"Wood Gas" is the term used to refer to the collective combustible gasses released from wood when burned in a low-oxygen atmosphere. Most commonly the fuel in use is wood, but other substances can be used, such as corn cobs, coal, cow manure, peach-pits, and other well-dried biomasses.
Instead of burning hot and bright like a campfire, the fuel in the gasifier is choked and may be better equated to smoldering than burning. The lack of oxygen and slow burn rate encourages the fuel to release gasses like Hydrogen, Methane, and Carbon Monoxide in the smoke. The woodsmoke is pulled by the natural vaccuum of the truck's engine through a condenser, which also filters and cools the gasses before they reach the engine.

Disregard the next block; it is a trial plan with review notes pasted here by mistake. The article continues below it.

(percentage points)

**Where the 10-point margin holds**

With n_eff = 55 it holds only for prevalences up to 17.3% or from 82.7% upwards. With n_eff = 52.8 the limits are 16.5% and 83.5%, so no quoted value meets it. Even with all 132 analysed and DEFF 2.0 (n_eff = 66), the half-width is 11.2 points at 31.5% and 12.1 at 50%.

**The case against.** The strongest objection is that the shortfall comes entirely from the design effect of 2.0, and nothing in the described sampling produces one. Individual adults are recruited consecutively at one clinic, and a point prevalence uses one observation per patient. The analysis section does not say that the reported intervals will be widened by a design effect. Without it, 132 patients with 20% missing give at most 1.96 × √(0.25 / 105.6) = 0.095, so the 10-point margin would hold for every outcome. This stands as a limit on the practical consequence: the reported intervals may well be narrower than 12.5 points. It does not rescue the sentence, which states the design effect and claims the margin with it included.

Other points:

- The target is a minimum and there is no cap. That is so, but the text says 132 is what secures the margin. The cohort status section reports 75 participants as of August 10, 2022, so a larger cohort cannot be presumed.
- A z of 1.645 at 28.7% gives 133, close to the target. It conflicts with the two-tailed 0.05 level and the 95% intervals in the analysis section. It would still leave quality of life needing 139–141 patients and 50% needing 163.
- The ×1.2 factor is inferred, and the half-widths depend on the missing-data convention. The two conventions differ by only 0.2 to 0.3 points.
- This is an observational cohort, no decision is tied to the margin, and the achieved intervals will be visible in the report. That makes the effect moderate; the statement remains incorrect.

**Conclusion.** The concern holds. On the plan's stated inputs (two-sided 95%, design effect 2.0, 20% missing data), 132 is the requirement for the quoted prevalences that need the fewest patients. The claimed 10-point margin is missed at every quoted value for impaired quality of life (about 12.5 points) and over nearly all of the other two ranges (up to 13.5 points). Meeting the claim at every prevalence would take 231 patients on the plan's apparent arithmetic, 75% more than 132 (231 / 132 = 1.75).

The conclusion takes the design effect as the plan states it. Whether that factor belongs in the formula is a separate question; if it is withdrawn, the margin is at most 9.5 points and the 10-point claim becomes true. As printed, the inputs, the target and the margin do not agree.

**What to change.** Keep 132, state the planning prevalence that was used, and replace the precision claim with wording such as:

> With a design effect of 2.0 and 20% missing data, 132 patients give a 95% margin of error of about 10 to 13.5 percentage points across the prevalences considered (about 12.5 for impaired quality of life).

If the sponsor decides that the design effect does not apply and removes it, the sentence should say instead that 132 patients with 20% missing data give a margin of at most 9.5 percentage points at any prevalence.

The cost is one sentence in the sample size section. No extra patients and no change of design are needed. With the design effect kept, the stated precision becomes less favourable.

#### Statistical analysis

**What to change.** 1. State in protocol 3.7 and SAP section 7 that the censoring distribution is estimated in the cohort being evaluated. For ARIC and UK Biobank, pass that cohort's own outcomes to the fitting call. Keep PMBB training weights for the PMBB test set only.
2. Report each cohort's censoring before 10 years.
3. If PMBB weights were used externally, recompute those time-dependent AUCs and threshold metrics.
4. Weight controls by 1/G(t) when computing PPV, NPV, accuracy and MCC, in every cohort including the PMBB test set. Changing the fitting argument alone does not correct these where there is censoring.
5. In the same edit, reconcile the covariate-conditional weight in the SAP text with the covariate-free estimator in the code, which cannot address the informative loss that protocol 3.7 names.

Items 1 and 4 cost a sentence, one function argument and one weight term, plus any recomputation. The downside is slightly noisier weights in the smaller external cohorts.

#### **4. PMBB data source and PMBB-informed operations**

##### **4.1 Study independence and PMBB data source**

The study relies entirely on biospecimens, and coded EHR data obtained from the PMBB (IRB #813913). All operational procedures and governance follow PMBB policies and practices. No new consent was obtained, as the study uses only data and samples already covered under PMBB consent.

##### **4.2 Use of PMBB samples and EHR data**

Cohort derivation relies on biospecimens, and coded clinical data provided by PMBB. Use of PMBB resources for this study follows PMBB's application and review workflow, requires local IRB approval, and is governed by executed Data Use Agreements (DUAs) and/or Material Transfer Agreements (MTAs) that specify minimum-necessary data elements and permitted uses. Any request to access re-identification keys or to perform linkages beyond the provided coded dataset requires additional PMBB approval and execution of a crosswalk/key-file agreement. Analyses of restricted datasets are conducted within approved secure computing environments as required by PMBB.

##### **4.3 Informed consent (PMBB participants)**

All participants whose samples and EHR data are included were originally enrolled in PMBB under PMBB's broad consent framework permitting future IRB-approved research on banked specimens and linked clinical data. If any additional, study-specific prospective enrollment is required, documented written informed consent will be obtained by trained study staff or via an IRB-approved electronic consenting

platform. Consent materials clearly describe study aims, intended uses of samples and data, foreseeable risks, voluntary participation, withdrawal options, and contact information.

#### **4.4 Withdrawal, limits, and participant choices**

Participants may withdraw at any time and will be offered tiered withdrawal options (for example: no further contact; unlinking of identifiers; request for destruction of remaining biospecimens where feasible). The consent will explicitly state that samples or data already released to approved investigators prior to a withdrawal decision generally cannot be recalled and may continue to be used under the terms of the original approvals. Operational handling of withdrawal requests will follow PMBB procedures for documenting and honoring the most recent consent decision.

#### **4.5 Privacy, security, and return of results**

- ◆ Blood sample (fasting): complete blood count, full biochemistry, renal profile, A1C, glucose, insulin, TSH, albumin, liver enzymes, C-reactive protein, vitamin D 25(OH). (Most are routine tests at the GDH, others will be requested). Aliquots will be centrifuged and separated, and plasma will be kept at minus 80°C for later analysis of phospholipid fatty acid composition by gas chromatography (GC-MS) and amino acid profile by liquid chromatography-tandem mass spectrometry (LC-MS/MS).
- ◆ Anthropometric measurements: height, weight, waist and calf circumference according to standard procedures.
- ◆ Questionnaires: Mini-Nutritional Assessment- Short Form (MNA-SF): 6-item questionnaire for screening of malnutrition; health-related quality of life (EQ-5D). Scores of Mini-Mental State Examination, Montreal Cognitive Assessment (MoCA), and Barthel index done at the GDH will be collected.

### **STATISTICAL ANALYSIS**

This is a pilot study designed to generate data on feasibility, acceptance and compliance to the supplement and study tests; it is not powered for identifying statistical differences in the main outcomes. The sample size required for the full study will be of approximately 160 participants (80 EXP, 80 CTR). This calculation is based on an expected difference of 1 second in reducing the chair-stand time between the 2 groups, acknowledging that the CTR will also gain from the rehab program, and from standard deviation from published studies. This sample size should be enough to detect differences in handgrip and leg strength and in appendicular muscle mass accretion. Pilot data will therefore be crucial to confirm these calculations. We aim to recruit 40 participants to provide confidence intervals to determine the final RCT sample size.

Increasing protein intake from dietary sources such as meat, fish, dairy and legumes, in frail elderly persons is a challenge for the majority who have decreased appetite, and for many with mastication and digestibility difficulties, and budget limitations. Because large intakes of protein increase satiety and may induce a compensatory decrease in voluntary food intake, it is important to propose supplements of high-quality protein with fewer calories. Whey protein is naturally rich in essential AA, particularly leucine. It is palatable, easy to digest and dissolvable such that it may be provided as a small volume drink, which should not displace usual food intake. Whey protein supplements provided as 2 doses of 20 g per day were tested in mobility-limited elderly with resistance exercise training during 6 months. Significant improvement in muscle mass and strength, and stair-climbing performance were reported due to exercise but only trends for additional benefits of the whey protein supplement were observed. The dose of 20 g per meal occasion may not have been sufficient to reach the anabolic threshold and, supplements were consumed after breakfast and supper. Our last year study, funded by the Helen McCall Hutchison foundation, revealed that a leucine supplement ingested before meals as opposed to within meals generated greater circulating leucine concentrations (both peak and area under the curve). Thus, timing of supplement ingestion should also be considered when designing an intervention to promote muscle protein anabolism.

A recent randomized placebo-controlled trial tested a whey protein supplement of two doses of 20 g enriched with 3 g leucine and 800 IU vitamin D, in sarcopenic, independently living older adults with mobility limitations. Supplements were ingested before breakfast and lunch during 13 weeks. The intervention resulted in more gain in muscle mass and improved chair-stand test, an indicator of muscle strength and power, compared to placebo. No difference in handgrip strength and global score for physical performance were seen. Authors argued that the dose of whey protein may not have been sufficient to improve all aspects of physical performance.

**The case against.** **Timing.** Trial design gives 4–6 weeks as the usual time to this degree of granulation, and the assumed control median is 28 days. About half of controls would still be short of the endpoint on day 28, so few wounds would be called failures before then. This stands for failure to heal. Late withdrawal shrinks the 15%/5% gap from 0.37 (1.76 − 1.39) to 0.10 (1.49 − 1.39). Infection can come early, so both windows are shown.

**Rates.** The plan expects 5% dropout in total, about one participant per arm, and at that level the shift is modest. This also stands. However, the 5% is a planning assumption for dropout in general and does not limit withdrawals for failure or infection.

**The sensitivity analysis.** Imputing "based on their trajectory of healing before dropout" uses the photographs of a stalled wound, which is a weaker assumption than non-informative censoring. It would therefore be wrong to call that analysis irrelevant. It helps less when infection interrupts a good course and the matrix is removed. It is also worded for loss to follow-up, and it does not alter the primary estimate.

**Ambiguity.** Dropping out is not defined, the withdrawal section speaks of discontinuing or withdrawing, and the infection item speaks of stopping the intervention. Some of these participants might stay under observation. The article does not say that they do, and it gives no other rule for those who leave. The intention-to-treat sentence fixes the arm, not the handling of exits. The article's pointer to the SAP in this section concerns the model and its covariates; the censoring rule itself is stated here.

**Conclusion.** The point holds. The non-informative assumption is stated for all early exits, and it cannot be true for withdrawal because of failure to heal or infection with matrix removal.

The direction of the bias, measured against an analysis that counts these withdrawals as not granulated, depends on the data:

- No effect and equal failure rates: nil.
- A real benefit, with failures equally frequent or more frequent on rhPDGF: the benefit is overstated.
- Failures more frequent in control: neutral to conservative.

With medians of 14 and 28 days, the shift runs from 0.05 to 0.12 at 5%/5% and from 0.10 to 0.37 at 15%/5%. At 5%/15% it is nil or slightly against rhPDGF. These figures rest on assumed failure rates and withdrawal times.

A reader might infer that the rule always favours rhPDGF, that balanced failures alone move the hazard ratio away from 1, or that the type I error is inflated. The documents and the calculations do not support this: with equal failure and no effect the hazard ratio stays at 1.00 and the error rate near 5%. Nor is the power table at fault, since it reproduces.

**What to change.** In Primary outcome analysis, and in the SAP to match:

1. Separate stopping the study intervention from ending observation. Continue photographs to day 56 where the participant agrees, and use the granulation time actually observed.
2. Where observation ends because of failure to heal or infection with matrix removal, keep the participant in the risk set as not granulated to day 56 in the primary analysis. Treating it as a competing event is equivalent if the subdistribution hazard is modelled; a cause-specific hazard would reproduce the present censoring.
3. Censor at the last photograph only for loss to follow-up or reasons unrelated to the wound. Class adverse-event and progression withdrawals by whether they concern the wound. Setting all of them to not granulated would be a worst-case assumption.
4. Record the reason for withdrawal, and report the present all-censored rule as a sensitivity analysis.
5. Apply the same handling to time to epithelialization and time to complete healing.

Before the woodgas line reaches the engine, it is mixed with outside air. This mixture is closely regulated by the driver to maintain an optimum ratio of combustible gasses to clean air, as a mixture too rich or too lean will in either case stall the engine. After it is mixed, the gas/air combination enters the engine and is ignited by the sparkplugs just as gasoline vapors would be, thus running the engine with cleaner, cheaper woodgas.